As a result, consistent game time is only possible by filling these scheduling gaps with a full-fledged domestic league. Every top-tier nation that qualified in 2020 Tokyo Olympics, men and women, either has a domestic league or its players play for clubs in domestic leagues outside their nation. Save for India.

We have no men’s or women’s domestic hockey league or club culture to speak of, leaving our players to rely on the national team camps and government organisations like the Petroleum Sports Promotion Board and the Railway Sports Promotion Board, to stay fit and earn a reliable stream of income.

Furthermore, the two biggest attempts of this century to launch a domestic hockey league in the country – the PHL and the Hockey India League – crashed and burned. Perhaps because the organisers appeared more concerned with splashing cash and adding all the glitz and glamour usually associated with the Twenty20 cricket Indian Premier League (IPL), as opposed to creating a sustainable product for the long-term development of the sport.

It is a testament to the work done by Graham Reid (men’s hockey coach), Sjoerd Marijne (women’s hockey coach) and to the talent and nous of the players at our disposal that they performed so well despite playing far fewer matches than their opponents.

But this is not a sustainable strategy if we want to win gold or the World Cup. A full-fledged domestic league each for men and women is the need of the hour.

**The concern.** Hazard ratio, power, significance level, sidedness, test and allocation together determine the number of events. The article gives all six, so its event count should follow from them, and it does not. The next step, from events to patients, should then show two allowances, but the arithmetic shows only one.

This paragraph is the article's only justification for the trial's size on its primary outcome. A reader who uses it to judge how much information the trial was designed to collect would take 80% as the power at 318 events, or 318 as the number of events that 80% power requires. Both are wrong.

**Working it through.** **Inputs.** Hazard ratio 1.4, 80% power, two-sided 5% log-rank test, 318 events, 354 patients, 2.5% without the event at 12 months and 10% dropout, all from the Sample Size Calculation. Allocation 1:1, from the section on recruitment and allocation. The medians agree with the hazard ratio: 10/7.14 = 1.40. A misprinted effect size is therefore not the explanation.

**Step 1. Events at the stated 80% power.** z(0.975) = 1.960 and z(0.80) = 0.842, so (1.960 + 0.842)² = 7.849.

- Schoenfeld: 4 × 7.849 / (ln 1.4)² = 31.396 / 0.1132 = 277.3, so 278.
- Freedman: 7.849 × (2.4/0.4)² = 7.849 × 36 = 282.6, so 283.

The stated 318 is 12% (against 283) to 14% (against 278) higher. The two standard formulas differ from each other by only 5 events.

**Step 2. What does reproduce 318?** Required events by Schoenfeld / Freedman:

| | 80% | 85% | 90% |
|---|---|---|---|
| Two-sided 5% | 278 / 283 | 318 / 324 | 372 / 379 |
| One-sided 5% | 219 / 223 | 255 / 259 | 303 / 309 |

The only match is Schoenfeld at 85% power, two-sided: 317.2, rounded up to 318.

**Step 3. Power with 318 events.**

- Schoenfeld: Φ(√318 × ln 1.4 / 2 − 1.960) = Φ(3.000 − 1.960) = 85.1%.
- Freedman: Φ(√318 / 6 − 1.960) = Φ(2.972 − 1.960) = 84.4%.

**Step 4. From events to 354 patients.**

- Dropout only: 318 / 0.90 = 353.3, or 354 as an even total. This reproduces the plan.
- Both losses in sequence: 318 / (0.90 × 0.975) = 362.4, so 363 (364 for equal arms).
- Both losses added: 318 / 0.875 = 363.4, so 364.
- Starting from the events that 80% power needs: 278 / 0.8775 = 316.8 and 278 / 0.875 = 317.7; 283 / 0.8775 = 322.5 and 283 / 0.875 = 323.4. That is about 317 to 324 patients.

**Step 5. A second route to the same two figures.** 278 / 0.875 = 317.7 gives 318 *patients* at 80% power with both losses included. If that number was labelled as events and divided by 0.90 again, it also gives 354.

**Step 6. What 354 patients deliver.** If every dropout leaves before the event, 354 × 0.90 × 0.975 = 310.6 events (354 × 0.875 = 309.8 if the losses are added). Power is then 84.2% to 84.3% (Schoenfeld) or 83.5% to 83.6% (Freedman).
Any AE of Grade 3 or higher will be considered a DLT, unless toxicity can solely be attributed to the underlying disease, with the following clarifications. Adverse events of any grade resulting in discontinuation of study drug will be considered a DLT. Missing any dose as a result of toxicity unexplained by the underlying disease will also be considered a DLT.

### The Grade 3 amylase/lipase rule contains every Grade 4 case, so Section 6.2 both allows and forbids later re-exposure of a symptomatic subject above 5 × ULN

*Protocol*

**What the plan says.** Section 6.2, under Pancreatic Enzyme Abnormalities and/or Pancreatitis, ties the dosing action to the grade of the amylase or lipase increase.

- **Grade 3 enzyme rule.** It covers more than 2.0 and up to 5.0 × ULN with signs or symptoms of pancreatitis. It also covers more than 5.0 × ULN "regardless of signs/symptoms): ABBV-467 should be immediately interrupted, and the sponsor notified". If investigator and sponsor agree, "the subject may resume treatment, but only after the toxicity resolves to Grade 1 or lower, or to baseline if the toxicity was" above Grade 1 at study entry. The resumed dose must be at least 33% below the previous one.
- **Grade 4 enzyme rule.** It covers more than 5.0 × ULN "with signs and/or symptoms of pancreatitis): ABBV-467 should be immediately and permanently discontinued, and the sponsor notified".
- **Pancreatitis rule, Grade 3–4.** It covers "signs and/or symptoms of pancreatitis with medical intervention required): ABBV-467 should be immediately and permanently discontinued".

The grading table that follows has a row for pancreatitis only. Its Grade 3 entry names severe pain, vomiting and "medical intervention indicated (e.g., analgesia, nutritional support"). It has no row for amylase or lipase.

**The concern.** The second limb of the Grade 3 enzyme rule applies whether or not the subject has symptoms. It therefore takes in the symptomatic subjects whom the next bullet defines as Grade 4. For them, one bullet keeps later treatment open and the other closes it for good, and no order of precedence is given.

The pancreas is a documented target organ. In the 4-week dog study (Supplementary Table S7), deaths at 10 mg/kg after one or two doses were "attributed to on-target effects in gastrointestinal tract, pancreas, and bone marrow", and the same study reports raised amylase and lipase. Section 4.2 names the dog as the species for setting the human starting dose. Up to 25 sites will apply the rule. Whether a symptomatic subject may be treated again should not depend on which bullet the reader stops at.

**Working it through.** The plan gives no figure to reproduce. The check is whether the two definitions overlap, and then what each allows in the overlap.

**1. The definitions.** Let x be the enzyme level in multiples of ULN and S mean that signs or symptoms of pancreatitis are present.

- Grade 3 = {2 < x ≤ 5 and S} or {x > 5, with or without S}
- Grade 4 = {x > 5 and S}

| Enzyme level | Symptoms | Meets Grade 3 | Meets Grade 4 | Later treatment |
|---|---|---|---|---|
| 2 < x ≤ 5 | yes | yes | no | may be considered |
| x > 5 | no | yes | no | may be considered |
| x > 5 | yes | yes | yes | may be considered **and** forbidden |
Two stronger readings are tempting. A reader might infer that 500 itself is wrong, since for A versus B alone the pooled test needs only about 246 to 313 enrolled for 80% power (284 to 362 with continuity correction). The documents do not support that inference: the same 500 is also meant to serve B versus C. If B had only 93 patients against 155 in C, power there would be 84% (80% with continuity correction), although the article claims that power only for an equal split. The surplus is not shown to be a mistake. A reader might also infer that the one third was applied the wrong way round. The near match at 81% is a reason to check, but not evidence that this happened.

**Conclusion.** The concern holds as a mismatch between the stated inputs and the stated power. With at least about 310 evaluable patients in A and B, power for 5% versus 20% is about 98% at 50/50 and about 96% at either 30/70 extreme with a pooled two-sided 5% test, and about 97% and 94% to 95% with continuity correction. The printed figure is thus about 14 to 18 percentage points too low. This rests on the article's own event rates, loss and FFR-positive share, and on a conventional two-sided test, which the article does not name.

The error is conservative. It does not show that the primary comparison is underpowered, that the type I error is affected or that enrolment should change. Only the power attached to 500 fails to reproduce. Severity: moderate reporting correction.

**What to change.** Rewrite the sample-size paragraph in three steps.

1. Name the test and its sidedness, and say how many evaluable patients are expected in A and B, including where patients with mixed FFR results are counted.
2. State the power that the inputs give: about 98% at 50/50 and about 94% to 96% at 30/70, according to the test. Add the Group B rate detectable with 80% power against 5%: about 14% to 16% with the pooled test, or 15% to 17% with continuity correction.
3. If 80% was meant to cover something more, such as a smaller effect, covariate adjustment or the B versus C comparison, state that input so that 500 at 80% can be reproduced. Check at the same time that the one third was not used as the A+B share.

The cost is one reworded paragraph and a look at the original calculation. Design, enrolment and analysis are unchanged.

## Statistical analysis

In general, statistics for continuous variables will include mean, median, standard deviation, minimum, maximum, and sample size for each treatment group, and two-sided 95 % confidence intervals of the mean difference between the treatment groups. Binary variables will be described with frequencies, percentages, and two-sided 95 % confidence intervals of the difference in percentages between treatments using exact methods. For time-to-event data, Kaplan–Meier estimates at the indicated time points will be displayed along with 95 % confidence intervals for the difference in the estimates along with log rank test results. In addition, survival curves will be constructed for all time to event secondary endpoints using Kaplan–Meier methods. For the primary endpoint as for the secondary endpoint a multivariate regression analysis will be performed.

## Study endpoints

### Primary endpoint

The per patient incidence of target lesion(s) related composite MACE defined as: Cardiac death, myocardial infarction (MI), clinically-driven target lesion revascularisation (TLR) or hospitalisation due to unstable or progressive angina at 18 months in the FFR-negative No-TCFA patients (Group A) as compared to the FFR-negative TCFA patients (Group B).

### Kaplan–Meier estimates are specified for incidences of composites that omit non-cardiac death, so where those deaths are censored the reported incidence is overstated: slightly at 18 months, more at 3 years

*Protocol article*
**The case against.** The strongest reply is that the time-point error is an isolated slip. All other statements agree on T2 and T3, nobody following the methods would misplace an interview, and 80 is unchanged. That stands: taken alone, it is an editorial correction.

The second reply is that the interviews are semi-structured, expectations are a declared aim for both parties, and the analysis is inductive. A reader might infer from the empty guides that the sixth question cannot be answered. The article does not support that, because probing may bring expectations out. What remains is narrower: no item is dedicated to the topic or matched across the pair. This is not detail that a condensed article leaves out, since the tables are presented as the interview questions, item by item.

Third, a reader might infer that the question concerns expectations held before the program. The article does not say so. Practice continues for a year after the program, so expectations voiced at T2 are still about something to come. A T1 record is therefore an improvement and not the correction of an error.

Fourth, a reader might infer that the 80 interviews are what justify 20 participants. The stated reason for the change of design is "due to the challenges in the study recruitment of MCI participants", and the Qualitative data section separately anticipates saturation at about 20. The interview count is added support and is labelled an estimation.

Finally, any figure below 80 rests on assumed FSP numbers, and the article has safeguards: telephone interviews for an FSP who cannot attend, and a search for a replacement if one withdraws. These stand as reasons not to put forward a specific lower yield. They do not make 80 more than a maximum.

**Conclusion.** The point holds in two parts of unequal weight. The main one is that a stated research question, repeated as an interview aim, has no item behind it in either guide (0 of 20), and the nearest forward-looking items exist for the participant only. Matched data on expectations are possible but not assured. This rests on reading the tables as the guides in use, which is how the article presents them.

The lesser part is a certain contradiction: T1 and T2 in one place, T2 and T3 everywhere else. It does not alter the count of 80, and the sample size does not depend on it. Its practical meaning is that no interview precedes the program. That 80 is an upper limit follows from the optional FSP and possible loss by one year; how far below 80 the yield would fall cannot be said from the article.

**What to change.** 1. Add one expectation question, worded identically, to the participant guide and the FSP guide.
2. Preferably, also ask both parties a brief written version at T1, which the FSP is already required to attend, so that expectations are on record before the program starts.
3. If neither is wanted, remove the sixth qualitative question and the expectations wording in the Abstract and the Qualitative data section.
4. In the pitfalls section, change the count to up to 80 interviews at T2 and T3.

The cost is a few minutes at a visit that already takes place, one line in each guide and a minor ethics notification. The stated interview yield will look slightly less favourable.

Also read: With Tokyo Olympics, Indian hockey has gone back to the ‘bronze age’ with golden era in sight


Building a fanbase

Once the domestic leagues are in place, they are going to need a broadcaster. Star Sports, and its predecessor ESPNStar, were the broadcasters for the PHL and the HIL, but in today’s era of online streaming, other avenues should be considered.

I have always been uncomfortable with the popularity of fantasy sports platforms like Dream11, MyTeam11, My11Circle, Mobile Premier League (MPL) and so on, because for a long time, they existed as unregulated gambling apps in every which way except in name.

Undeniably, however, such apps have played an important role in driving popularity and awareness of lesser-known teams and niche sports, as users get emotionally invested in random matches played in far-flung corners of the world.

The premier platform, Dream11, takes this to the next level through its sister app FanCode, a streaming service that charges less than Rs 40 to watch an entire tournament in standard definition.

In recent years, FanCode app has not only fed off the scraps of all the cricket series that aren’t picked up by the big networks, but also obtained streaming rights for most of the sports that don’t otherwise catch the attention of the mainstream in India.

This broadcasting serves to funnel further user engagement into the main Dream11 platform and compete for the top prizes.

I was pleasantly surprised to see hockey integrated into Dream11 for India’s knockout matches in the Olympics and had a go myself in the free contests.

The engagement numbers I saw in the hockey matches were higher than most other sports on Dream11, so there is clearly an audience interested in the sport – it just needs to be tapped into.

If Hockey India truly believes the country can replicate its successes of the pre-astroturf era, the process to launch sustainable domestic leagues and open conversations with platforms like FanCode should have begun a long time ago.

The facilities and playing pool are already in place, as is the world-class coaching. They just need the increased game time and viewership they deserve.

Views are personal.

(Edited by Prashant Dixit)